Ten Frequently Asked Patent Questions
9th June 2021
The Nike Zoom Vaporfly 4% was designed specifically for the 2017 Breaking 2 attempt by Nike. Here three elite runners, including the most decorated marathon runner of all time the Kenyan Olympic medallist Eluid Kipchoge, were given shoes so technically advanced that they could help them do something several thought physically impossible – break the 2 hour barrier for a 26.2 mile (42.2 km) marathon, and Kipchoge almost did it, finishing a 2:00:25 (hh:mm:ss) and wearing the prototype Nike Zoom Vaporfly 4%.
The following year, Kipchoge broke the world record at the 2018 Berlin Marathon, running 2:01:40 and breaking the previous record set in 2014 by Kenya’s Dennis Kimetto by 1 minute and 18 seconds.
The Nike Zoom Vaporfly 4% has two novel components. One is a super-thick cushioned midsole made of Nike’s ZoomX foam. The foam is exceptionally light, allowing the heels to be 31 mm high at the heel without being heavier. It’s also compliant to touch and responsive to impact.
The second novel component is a curved carbon fibre plate embedded within the midsole. This is where a lot of the controversy comes in, the carbon plate provides a propulsive sensation allowing you to run faster and maintain that pace.
The successor to these shoes, the Nike Vaporfly Next% (which comprise 15% more ZoomX foam) allowed Brigid Kosgei of Kenya, to finish the 2019 Chicago Marathon with a world record time of 2:14:04, again shattering the long standing record of 2:15:25 set by Paula Radcliffe in the 2003 London Marathon.
That same weekend, on 12 October 2019, in Vienna’s Prater park, Eliud Kipchoge ran 1:59:40 for the marathon distance. In this race Kipchoge’s average speed was 13.16 mph/21.18 kph. For comparison, this is generally faster than the maximum output speed a generic treadmill can produce.
This time, as opposed to 2017, Kipchoge was wearing a prototype of the Alphafly Next%. Building on the design of Nike’s ZoomX Vaporfly Next%, these shoes comprise a super-light, thickly cushioned shoe with a 39.5 mm drop, having three carbon-fibre plates in the sole, and two layers of “Zoom Air cushioning pods” which are fluid filled chambers or foam blocks under the ball of the foot.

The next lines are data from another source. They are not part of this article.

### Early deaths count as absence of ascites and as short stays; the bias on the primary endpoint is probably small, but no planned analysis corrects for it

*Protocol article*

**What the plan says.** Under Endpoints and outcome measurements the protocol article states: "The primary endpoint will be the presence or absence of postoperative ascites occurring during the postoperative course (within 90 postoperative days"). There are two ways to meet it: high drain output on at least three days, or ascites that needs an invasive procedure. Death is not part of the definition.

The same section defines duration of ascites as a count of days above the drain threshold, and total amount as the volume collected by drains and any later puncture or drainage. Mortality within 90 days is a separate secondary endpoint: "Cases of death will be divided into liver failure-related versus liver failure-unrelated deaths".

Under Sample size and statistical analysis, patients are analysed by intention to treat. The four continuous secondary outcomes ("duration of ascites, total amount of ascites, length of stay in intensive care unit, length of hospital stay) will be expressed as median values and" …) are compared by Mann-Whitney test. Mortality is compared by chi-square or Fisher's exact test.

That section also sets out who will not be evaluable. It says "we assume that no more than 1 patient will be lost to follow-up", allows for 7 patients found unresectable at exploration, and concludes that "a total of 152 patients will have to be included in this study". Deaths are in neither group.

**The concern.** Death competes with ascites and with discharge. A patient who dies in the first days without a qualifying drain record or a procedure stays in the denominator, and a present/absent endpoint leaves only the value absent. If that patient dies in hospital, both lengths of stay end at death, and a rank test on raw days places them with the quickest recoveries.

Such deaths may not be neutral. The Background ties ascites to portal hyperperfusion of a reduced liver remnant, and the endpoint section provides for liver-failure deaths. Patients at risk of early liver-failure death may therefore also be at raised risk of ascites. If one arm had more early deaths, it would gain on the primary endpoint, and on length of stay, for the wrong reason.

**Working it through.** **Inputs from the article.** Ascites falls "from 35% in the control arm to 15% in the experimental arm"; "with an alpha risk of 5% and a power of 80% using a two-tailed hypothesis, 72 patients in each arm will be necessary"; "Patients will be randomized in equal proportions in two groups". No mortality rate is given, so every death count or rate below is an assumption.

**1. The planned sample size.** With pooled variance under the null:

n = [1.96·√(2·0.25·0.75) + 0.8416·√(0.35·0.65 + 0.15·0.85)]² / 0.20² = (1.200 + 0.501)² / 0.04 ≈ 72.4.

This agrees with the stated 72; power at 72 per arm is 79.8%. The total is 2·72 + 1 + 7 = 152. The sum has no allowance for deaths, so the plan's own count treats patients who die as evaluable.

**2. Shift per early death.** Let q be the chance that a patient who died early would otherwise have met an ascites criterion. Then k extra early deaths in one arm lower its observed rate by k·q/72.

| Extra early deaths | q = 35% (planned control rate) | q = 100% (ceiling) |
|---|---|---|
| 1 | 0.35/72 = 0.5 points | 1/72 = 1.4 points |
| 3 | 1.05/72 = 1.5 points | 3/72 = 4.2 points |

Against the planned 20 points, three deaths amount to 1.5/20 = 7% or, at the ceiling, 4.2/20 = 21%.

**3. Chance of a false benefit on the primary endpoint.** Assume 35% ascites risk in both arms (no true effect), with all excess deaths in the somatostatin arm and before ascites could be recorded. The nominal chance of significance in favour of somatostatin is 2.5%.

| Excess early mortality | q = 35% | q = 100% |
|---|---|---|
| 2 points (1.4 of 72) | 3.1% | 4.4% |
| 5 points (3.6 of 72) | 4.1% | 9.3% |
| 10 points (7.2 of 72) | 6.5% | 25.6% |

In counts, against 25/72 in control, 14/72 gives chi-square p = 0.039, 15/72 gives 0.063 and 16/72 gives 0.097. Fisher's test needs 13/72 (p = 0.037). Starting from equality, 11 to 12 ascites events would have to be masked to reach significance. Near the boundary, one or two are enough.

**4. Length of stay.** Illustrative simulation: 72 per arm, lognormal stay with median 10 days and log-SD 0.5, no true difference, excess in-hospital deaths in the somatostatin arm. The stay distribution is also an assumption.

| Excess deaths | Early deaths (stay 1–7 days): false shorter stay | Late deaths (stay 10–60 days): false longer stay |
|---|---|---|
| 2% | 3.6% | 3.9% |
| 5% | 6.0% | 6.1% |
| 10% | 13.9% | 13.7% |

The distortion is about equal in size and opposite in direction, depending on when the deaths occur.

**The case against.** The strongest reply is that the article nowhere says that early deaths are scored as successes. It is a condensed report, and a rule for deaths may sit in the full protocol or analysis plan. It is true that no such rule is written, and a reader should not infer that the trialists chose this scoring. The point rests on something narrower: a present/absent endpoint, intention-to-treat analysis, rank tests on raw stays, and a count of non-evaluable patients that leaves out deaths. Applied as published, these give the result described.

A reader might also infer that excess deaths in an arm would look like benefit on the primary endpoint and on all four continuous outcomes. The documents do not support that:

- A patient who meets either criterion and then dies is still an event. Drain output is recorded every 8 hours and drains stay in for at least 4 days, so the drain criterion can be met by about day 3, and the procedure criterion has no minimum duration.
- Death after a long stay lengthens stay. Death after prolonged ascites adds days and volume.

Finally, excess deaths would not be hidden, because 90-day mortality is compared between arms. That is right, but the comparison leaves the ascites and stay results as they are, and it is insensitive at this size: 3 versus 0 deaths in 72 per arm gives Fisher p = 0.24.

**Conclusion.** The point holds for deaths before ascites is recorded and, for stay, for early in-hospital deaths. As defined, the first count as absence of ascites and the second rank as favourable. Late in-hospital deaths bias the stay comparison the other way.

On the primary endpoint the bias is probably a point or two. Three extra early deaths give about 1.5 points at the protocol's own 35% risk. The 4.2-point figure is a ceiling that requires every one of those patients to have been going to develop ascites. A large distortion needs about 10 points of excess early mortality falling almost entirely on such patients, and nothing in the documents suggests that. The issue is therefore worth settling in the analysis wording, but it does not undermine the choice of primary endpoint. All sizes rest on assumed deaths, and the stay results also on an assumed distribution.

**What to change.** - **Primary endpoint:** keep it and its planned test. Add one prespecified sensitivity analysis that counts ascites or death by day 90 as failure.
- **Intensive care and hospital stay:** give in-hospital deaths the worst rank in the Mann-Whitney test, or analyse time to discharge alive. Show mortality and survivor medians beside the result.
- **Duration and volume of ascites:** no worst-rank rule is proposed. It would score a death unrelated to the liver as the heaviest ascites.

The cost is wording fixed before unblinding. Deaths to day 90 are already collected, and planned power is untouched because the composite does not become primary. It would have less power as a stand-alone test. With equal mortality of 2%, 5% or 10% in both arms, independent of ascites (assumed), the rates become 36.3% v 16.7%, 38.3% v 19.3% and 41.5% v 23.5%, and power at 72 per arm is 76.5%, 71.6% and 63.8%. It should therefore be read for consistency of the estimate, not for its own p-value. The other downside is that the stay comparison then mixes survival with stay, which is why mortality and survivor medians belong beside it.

Each of these integral aspects of the shoe can be seen in US Patent Application No. 16/543,825.
The front of the shoe is a sandwich of three carbon-fibre plates and foam, and there are two pairs of fluid filled chambers or a foam block beneath the ball of the foot and either side of the middle, carbon-fibre plate. The top plate, extends the full length of the shoe, the middle plate, extends to the rear of the midsole, and the bottom plate extends to beneath the ball of the foot in order to hold the fluid filled chambers or foam blocks in place.
The sole comprises four independent fluid filled chambers or foam blocks (188k, 190k, 192k, 194k below), and a midsole (36k) formed from a continuous upper portion (146k) and a segmented lower portion (148k). A void in the foam beneath the ball of the foot provides space for the fluid or foam filled chambers.
The forefoot section includes notches (282, 284) in the second and third carbon plates (268, 270). These notches create pairs of tabs (286) which allow the carbon plate to flex and twist, and sockets (287) in the second and third carbon plates (268, 270) to receive the fluid filled chambers or foam blocks (188k, 190k, 192k, 194k).
The Alphafly shoes, which are available to the public, comprise all these elements bar only containing one carbon plate as opposed to three.
In April 2020 World Athletics announced that Kipchoge’s Alphafly Next% prototype shoe, which has three carbon-fibre plates, will be banned from competition. The tighter regulations, which were in anticipation of the Toyko Olympics 2020, state that any shoe must have been available for purchase commercially by any athlete for a period of four months before it can be used in competition (i.e. no prototype shoes that are unavailable for the public to buy), contain only one “rigid embedded plate or blade” and the sole must be less than 40 mm thick.
As such, World Athletics have deemed Nike’s innovative shoe designs (the commercial Alphafly and the Vaporfly Next%) legal and in compliance with Rule 144.2, which outlaws “any technical device that incorporates springs.”
Both Kipchoge and Kosgei are scheduled to race the elite-only London Marathon on the 4 October 2020 in a bio-secure bubble so, although we were deprived of any Olympic records in 2020, undoubtedly these athletes will deliver some impressively fast times in these shoes.
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